July 5, 2010 1 comment

By Lynne Thrope  

Lynne Thrope

SAN DIEGO–Sitting on my kitchen counter are three cookbooks that have become my every day culinary bibles. The first, Ani’s Raw Food Kitchen shares convivial advice with the reader who is interested in living a greener, more health-conscious lifestyle. It’s full of easy recipes that use “living foods,” such as fruits, berries, dates, tahini, nuts, and spices and herbs that now inhabit my garden.  

The second book, Cooking Jewish with 532 Great Recipes from the Rabinowitz Family, makes me feel farklempt every time I open it. With each story that precedes a recipe, I spiritually connect with its author, Judy Bart Kancigor, as I mix, roll, slice, and stir her soulful ingredients that create the most delicious stuffed breast of veal, cucumber salad with minty yogurt sauce, challah rolls, and gefilte fish, to name a mere few. With every bite, I recite my mantra, “It’s good to be Jewish!”   

Flying Pans

Finally, the third, has been occupying much of my free time since it was published last year. Flying Pans: Two Chefs, One World, is testimony that San Diego IS a culinary destination. Written by the Marine Room’s sophisticated, funny, and endearing chefs, Bernard Guillas and Ron Oliver, this manual for cooking should be in everyone’s kitchen and NOT on the coffee table. While the photographs, by Gregory Bertolini, are the most exquisite I’ve seen in any cookbook (I like them better than those in The French Laundry), their single purpose is to demonstrate to us novice cooks how approachable each recipe is. And they are. Truly.  

At first glance, I admit, I was a bit skeptical that I could produce anything close to resembling a dish prepared by Guillas and Oliver. After all, they’re culinary artists! But, as I delved into Flying Pans, I realized that the organization of each recipe, including directions for presentation, was a novel experience. I could easily follow each step – from prepping to serving. Clearly, Flying Pans is a well-thought-out culinary masterpiece that invites any level of cook to share the joy of cooking with family and friends.

Apparently others in the literary world agree for Flying Pans was this year’s Award Finalist for Book of the Year presented by ForeWord Magazines. “When you cook without boundaries or the fear of failure, and are guided by your passion for food and sharing it with those you love, that passion is contagious. Your guests will feel the warmth and the care in the final product. No ingredient is as delectable and effective as your good intentions. This is one of the core values behind Flying Pans.” (p.11, Guillas and Oliver)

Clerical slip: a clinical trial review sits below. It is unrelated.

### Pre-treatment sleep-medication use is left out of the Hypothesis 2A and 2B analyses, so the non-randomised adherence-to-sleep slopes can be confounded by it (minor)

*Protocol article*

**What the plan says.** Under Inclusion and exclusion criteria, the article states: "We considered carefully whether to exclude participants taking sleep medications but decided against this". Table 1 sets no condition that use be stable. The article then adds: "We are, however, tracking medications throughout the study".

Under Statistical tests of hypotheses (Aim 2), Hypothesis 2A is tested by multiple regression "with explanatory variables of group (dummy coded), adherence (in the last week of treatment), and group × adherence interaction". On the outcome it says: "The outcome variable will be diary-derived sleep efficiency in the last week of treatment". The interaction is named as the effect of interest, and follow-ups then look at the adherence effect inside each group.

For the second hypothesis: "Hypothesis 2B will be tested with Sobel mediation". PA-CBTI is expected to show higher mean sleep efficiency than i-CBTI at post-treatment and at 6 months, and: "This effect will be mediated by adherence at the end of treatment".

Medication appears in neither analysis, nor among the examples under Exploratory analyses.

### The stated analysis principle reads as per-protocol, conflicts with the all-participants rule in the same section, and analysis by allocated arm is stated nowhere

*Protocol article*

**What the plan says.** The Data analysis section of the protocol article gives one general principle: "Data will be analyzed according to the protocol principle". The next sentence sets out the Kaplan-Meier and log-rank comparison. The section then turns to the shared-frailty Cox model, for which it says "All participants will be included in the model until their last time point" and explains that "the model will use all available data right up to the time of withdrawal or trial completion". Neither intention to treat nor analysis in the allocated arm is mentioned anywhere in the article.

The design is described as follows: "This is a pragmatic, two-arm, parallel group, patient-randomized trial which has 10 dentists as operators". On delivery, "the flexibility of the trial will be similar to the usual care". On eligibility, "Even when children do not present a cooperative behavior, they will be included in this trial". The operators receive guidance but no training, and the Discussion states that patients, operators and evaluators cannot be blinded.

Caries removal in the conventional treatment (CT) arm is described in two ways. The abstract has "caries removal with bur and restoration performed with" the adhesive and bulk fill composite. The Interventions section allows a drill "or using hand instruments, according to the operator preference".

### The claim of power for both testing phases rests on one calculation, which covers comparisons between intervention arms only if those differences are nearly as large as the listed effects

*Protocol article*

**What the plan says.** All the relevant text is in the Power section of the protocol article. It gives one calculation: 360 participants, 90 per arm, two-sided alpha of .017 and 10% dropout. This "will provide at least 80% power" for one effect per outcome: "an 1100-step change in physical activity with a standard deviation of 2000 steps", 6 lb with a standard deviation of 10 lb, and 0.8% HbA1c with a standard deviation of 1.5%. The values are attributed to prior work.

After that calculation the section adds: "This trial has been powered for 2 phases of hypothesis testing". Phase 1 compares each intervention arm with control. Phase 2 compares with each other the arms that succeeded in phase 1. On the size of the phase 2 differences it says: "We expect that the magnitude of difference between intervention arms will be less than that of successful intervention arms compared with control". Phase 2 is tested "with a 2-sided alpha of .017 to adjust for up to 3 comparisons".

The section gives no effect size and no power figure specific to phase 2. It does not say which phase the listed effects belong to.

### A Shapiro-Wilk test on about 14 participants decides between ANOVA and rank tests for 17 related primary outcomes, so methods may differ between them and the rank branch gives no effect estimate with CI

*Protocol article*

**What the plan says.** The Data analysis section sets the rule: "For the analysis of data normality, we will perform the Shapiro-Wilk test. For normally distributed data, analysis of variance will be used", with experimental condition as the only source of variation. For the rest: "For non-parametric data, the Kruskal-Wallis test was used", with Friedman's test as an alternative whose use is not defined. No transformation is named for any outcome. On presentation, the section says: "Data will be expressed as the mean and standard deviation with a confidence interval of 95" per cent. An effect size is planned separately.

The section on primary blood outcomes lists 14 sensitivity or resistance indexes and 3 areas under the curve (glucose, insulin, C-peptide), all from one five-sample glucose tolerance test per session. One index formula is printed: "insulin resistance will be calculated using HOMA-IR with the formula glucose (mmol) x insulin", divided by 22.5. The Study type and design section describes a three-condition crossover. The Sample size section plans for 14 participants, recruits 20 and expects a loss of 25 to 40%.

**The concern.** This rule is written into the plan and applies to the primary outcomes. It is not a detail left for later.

I embarked on my maiden voyage with the Lemon Verbena Scented Matzoh Ball Soup because I found comfort in its familiarity and because Oliver’s grandfather, a Sephardic Jew, and his grandmother, an Ashkenazic, influenced the ingredients in this “versatile, not just for Passover soup.” Try it. You’ll like it.  
My next attempt was so sea worthy that I took a picture of the Inside-Out Portobello Burger and emailed it to the chefs. They were delighted by my enthusiasm and creativity though my veggie burger didn’t look exactly like theirs.  This dish has been repeated time and again in my kitchen since more and more people are becoming health conscious.  

Recently, I took a cooking class at The Marine Room taught by Chefs Guillas and Oliver. I recommend it to anyone who thinks they have no talent in the kitchen. These guys really make cooking look simple. And it is. A few days later, I replicated their menu and to my surprise, the salad course, the fish course, and dessert (crème brûlée) were utterly delicious! The next class is scheduled for October. Don’t miss it if you want to taste the craftsmanship of these two wizards. Call The Marine Room for details at (858) 459-7222 or email www.marineroom.com. Flying Pans will be available for purchase and signing after the class…B’Tayavon         

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Thrope is based in San Diego.  She may be contacted at  www.TheReadingRoom.net

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The Melting Pot: A Fundue Way to Celebrate Mom

April 23, 2010 1 comment

 

Fondue at The Melting Pot

By Lynne Thrope

SAN DIEGO –My fondest memories of celebrating Mother’s Day were spending them with my siblings and Mommy over a pot of cheese fondue laughing about that year’s Mommy obsessions, books she had made us read, and how she wasn’t quite ready for her guest appearance of The French Chef (a personal goal of Mommy’s sadly never realized). Dunking the crusty bread and crackers into piping hot cheddar was something my family looked forward to through the late 60s and 70s.  In those days, my chintzy orange fondue pot was my prize possession.  It was always first to emerge from my backpack every winter when I arrived in New Hampshire to ski.  What was the après ski experience without fondue? Mommy loved it.